Pampered Public Employees
Why Government Sees Higher Wages and Benefits

Does the public sector get pampered?

When you control for the differences in characteristics like education and age, the federal government has salaries that are 12 percent higher than similar private sector workers.

You're aware that some studies have come the opposite conclusion: that federal workers are underpaid. Why are they wrong?

The government has produced numbers where they claim that federal workers are underpaid by 22 percent. We say they're overpaid by 12 percent. The difference is in the methodology. We looked at the same person -- based on age, education, all those things -- and put him in the federal government or the private sector. The government looked at the same job in the federal government vs. private sector.

They looked at jobs. You looked at people. Why does the distinction matter?

Because government promotes faster, and at a younger age, than the private sector. The federal government is saying "our senior accountants earn less than a senior accountant in the private sector." But somebody who might be a junior accountant in the private would be senior in federal government. For many people, getting more responsibility at a younger age is a reason to go to the government.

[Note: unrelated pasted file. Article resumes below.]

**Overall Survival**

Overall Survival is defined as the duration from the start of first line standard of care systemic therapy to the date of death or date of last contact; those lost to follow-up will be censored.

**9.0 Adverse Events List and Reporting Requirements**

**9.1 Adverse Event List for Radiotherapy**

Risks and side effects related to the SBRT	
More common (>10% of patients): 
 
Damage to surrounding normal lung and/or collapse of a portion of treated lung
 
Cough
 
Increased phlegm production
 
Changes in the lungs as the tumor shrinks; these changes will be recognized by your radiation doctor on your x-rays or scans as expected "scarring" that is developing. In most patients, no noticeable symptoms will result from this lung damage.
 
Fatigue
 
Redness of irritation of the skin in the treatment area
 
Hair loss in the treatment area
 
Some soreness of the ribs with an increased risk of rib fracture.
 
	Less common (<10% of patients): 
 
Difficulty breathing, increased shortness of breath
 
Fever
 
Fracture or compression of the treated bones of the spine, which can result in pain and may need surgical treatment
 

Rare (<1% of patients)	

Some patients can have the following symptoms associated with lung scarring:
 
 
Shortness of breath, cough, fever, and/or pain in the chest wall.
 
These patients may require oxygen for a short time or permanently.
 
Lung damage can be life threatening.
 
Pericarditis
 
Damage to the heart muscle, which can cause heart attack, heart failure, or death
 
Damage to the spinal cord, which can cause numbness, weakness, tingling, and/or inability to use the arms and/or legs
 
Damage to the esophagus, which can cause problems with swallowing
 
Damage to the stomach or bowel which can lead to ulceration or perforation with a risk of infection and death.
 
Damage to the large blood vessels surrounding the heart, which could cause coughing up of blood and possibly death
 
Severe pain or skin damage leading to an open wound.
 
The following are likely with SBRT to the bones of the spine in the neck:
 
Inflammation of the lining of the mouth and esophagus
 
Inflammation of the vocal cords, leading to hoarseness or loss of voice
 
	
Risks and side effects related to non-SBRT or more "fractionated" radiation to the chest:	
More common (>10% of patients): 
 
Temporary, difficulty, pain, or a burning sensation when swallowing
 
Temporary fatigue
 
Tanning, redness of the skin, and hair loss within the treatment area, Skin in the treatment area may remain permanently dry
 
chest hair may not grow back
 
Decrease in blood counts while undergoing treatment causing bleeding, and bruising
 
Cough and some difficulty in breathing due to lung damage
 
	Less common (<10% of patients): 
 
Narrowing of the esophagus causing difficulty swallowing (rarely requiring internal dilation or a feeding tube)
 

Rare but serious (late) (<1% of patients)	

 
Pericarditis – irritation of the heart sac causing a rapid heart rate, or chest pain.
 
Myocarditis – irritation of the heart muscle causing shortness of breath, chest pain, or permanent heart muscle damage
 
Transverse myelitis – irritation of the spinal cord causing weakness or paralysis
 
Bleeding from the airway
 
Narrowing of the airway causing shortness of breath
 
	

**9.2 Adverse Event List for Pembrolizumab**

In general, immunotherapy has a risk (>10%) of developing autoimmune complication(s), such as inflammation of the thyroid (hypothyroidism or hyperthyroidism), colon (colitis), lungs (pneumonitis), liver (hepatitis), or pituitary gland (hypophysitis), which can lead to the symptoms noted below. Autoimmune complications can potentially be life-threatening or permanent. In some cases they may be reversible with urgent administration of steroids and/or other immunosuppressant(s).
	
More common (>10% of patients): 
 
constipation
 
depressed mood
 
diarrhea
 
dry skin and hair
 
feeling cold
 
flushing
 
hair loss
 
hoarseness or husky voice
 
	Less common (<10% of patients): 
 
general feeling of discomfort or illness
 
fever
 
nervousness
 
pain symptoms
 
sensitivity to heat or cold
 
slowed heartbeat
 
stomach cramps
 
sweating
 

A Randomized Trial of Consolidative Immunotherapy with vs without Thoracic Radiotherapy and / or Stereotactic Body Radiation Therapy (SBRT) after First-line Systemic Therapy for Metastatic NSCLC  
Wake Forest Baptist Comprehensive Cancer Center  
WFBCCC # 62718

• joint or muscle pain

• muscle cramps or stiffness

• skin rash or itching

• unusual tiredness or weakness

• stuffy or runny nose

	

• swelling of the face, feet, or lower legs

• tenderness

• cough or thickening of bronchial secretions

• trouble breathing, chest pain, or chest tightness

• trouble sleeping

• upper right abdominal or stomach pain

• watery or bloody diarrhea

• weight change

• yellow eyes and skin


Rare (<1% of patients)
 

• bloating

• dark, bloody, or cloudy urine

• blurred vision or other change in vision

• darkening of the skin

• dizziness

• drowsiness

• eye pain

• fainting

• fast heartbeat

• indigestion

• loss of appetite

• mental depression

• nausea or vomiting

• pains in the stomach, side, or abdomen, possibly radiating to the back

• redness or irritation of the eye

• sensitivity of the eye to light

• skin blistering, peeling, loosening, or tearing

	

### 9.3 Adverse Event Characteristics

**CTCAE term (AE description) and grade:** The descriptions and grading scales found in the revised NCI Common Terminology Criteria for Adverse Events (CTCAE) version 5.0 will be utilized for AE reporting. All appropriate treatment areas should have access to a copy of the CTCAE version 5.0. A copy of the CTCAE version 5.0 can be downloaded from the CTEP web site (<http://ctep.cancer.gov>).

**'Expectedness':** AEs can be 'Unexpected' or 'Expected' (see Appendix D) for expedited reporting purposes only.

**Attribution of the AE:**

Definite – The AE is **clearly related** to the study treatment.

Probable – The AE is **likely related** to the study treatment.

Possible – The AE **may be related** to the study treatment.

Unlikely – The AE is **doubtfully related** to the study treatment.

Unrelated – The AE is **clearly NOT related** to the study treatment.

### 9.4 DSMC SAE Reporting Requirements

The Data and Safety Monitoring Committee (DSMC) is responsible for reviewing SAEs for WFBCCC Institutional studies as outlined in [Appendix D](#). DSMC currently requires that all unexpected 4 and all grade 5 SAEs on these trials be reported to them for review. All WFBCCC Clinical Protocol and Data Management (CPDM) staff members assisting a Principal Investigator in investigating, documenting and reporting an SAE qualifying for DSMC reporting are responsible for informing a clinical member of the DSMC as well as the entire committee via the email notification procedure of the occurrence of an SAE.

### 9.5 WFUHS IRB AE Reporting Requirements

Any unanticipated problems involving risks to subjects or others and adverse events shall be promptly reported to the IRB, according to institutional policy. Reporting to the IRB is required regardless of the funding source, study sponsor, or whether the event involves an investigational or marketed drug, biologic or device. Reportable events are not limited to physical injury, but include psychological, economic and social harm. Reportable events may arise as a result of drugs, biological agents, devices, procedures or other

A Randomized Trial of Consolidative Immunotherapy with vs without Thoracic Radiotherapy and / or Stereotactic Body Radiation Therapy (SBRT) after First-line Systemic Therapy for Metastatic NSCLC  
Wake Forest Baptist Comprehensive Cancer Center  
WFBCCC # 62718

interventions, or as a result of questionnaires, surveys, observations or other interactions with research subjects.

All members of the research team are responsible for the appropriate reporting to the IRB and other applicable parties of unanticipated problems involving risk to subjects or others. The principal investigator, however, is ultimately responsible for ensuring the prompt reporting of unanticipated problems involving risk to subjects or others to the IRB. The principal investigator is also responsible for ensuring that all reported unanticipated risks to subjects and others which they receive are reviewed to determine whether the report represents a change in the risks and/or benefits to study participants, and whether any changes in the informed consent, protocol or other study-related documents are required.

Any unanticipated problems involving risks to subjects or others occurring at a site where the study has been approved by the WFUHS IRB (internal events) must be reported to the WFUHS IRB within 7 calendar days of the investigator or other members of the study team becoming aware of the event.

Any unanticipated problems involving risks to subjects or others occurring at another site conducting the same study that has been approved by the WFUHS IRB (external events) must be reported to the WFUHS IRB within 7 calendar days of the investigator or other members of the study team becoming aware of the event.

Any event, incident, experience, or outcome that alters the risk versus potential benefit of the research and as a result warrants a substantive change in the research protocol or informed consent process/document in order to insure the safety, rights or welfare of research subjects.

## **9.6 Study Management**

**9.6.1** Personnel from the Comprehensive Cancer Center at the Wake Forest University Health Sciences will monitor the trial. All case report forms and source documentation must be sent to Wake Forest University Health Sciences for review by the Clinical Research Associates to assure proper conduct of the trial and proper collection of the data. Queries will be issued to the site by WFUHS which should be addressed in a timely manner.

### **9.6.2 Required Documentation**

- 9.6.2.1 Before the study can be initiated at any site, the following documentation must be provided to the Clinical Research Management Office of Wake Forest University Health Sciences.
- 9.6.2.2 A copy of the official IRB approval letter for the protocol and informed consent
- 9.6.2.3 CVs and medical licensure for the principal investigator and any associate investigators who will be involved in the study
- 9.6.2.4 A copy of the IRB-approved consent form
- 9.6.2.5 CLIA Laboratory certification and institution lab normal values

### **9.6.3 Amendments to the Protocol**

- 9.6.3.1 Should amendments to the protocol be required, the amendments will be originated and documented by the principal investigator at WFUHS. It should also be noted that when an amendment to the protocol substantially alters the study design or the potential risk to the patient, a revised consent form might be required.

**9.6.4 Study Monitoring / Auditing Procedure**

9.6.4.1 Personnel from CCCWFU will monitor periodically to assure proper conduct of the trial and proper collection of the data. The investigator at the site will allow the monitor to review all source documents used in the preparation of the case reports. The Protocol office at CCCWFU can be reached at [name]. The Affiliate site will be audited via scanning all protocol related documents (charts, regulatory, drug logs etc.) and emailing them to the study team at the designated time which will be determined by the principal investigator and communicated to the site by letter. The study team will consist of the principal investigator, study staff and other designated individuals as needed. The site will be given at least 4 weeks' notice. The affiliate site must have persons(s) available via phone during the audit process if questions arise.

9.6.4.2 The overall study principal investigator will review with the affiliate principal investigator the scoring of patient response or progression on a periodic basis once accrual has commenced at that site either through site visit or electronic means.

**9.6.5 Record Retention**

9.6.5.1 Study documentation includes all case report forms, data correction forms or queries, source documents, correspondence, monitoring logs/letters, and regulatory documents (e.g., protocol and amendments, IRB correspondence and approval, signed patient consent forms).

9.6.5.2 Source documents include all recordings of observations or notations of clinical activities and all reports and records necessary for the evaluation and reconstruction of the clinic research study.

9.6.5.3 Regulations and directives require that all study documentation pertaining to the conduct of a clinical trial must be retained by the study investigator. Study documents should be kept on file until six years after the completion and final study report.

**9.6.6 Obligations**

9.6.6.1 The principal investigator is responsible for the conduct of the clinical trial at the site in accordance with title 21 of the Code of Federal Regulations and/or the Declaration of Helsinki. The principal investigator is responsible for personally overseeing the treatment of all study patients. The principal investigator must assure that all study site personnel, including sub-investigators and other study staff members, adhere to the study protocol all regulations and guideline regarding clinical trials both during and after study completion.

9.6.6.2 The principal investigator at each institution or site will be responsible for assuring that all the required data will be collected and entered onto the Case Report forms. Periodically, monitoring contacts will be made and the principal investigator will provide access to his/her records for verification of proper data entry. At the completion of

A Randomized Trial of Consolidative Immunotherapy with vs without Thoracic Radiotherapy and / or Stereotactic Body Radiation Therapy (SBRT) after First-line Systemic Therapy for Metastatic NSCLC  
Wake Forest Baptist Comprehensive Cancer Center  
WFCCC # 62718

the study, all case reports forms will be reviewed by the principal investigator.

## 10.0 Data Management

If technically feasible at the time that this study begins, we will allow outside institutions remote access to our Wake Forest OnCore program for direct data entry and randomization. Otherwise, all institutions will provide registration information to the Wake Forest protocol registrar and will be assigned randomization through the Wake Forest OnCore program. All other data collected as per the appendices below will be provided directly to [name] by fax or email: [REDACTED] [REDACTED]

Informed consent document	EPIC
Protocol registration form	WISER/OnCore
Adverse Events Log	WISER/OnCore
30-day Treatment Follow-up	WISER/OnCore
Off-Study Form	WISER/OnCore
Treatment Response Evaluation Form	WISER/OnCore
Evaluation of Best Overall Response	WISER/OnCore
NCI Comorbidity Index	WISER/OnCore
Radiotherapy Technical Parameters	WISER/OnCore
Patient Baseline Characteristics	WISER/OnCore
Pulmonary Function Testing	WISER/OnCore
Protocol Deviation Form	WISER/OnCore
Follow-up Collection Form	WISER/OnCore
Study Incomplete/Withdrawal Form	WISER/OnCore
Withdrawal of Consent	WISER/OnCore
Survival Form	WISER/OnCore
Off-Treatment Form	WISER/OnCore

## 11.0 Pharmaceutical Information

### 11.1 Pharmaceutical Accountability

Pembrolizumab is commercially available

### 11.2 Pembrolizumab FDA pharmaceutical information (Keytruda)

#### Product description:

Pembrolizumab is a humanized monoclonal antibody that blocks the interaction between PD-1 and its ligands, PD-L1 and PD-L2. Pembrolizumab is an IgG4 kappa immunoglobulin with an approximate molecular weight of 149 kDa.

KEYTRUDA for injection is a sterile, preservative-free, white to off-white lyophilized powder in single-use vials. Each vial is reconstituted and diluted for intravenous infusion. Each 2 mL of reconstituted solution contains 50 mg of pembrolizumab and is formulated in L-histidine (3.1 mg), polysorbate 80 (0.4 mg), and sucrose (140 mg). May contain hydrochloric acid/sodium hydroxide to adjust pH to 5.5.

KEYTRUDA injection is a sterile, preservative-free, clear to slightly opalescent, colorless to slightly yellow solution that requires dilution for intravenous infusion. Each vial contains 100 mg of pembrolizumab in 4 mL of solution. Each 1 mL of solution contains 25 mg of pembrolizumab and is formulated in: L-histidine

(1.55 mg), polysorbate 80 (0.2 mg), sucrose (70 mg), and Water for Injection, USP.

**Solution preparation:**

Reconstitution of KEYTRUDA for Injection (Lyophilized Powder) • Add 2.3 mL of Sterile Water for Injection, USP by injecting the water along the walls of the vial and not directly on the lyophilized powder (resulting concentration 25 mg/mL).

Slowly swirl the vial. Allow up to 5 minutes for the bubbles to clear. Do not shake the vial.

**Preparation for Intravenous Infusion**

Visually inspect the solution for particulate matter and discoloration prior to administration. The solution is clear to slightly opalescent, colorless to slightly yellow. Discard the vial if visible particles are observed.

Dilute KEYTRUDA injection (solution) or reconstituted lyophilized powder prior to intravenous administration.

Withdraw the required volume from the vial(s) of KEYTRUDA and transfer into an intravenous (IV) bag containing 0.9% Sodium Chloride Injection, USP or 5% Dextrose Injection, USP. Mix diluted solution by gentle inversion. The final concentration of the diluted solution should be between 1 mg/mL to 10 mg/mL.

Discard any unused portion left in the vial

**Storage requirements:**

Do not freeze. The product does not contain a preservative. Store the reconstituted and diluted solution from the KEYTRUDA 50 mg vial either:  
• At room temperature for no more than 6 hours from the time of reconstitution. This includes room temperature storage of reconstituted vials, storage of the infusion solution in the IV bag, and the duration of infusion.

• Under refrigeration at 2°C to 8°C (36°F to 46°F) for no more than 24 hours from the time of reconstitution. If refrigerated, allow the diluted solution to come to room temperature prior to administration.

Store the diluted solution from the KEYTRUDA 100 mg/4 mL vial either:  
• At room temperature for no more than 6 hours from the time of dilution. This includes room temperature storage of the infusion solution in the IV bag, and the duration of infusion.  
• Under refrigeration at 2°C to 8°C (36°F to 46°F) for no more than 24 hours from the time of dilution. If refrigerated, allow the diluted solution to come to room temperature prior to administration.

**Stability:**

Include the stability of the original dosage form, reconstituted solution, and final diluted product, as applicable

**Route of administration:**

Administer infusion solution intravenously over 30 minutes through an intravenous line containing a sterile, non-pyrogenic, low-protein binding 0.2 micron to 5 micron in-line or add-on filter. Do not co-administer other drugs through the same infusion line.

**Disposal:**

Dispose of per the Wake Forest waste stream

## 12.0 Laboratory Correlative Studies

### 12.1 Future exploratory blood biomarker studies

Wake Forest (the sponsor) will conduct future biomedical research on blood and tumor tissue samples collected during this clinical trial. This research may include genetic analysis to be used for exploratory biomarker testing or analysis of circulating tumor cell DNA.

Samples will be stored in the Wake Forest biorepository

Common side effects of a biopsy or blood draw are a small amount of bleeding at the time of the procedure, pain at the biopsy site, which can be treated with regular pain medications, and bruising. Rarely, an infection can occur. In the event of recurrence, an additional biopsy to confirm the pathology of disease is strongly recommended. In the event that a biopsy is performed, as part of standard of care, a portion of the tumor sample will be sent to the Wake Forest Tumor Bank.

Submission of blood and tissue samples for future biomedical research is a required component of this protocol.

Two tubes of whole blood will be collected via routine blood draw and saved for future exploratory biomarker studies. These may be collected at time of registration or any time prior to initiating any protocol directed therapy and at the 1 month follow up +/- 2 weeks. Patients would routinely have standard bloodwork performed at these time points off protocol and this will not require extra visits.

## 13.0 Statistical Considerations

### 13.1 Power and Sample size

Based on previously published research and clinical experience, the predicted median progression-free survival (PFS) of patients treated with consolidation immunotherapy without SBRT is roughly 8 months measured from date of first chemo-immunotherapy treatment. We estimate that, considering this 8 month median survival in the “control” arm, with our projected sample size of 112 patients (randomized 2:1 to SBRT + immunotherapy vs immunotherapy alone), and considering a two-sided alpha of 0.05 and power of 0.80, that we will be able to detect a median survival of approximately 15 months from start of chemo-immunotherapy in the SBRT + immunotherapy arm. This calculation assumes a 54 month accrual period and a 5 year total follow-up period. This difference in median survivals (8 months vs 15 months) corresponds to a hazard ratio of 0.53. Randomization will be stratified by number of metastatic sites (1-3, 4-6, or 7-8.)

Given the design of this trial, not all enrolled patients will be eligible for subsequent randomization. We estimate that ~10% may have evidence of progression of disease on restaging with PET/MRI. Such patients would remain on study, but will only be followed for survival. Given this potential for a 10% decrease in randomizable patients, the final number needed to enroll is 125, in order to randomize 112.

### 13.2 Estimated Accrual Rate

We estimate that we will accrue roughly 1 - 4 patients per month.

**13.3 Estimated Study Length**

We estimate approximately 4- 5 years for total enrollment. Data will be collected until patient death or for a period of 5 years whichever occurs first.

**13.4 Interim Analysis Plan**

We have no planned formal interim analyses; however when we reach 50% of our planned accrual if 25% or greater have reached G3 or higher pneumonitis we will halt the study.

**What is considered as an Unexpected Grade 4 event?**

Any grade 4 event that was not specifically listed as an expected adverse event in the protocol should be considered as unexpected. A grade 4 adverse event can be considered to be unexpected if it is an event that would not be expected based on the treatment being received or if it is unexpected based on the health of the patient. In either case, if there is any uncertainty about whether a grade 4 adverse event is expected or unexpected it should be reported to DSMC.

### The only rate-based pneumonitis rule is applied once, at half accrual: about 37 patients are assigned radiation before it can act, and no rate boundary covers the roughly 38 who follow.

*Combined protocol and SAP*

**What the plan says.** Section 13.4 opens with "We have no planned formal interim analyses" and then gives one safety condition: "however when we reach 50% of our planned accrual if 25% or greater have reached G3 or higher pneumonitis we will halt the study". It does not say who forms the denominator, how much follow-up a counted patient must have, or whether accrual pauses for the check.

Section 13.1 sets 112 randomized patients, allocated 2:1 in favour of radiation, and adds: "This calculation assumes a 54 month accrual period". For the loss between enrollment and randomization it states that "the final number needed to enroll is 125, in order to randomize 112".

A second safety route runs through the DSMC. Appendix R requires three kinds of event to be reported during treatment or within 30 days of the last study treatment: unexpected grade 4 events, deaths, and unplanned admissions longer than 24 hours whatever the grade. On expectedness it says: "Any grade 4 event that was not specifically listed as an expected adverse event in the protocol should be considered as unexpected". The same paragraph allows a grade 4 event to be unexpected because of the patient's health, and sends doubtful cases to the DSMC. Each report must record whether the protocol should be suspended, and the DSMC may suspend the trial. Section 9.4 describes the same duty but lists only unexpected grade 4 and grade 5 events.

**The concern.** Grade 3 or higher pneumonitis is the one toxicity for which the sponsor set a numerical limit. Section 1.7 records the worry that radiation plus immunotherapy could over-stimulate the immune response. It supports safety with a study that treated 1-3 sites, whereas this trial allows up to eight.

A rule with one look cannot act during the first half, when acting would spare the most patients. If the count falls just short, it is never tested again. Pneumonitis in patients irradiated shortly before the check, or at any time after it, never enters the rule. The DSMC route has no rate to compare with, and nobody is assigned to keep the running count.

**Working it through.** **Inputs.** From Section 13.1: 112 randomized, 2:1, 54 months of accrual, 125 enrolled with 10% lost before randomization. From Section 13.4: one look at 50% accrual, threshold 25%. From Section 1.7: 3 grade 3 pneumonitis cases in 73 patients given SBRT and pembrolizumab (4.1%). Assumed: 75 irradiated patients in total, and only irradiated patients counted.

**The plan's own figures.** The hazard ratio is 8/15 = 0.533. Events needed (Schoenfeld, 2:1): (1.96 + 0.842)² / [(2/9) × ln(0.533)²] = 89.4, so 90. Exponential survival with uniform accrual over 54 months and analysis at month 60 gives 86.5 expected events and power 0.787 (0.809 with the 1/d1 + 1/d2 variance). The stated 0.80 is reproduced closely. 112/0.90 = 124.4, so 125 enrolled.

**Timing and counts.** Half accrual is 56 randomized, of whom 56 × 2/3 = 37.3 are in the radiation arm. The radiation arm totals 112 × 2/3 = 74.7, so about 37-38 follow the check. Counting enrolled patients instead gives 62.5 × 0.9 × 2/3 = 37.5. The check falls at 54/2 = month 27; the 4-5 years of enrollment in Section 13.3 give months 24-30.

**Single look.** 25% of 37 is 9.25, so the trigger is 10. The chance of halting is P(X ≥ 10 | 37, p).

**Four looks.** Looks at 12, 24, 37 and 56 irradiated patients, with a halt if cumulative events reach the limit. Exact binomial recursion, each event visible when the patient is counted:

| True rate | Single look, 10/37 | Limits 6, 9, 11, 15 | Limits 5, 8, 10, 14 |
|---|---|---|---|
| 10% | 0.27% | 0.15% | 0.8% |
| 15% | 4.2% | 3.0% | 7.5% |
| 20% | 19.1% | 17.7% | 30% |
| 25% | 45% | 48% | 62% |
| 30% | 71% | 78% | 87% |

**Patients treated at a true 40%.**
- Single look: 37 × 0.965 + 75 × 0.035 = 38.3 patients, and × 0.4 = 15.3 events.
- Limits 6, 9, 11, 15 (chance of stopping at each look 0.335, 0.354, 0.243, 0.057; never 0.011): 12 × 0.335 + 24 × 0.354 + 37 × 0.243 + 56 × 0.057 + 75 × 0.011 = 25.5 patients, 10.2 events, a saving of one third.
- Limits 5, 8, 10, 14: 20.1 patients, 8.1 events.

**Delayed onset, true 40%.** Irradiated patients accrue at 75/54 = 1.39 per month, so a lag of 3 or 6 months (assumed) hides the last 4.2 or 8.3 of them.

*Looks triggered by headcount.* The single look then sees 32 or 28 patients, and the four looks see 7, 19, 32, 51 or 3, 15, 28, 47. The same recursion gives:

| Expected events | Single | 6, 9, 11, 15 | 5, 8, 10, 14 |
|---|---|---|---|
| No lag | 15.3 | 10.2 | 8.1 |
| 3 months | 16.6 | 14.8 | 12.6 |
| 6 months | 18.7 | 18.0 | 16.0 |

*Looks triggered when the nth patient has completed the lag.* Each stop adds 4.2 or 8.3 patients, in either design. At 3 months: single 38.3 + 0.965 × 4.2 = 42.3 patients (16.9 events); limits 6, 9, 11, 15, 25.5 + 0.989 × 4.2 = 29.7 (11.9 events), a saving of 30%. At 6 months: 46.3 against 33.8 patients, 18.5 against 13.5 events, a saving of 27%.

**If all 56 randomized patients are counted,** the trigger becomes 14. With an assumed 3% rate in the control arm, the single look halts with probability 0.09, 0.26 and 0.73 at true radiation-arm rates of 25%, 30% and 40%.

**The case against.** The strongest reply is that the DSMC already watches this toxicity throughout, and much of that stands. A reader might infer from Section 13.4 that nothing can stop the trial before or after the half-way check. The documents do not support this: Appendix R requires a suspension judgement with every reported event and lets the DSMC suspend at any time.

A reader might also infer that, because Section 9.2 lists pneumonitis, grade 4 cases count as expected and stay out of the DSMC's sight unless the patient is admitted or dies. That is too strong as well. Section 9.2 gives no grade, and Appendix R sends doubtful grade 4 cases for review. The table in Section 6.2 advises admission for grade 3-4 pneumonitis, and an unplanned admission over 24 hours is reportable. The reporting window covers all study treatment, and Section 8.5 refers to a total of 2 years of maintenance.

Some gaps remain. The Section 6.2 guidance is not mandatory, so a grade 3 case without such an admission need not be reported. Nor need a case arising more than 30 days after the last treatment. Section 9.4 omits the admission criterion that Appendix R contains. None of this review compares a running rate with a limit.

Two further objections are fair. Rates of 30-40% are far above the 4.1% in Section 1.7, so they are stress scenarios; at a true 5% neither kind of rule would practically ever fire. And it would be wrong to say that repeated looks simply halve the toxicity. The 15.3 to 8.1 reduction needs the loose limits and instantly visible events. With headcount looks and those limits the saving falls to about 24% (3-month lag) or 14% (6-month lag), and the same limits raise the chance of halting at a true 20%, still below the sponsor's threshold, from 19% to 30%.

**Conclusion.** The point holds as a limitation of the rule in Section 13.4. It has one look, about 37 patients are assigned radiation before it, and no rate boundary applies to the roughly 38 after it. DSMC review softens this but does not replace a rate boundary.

The issue of public sector compensation has become increasingly salient, especially the question of whether state pensions are too generous. What's your take?

It's true that many state pensions are disproportionately high. But it's not as simple as it seems. If you look at what employers pay toward employee benefits -- including health and pensions and vacations -- it looks the same. But the benefits are not the same. In the private sector, you get defined contributions. In the public sector, you get defined benefits.

Let me explain that. So let's say a public and private sector employer puts $5,000 toward pensions for each employee. In the private sector that goes into 401(k) and an individual can either get a low risk/low benefits return by investing in government bonds, or higher expected return with a larger risk. In the public sector, the government promises high return and takes all risk. So a public sector worker with same amount of money going into pensions, and higher benefits, but less risk. That's how a public sector employee can get benefits twice as high for each dollar of contribution as a private sector worker.

Some government employees don't participate in Social Security. How does that change the benefits picture?

Right, I've heard some folks on the left say, "OK but these public employees don't get Social Security." But see, that's irrelevant because they're neither paying nor receiving benefits. If you follow Social Security, you know it pays a low rate of return. A typical person pays more in taxes than they get back in benefits. For them not to participate in Social Security is actually a benefit, because they're keeping more.

Let's assume that there is a public/private pay gap. So what? Money attracts talent and we want a talented federal work force. For example, we can't expect the SEC to have good bank regulators if they offer pittance.

You're raising an important point. The pay gap difference between federal and private jobs is not uniform. In general, the pay premium is very large for low skilled workers, and small or negative for highly skilled workers, like your SEC regulators. But most people don't have MDs or PhDs. Up through a Masters, you'll find on average that people make more in the federal government, especially at the low end with folks like paper clerks.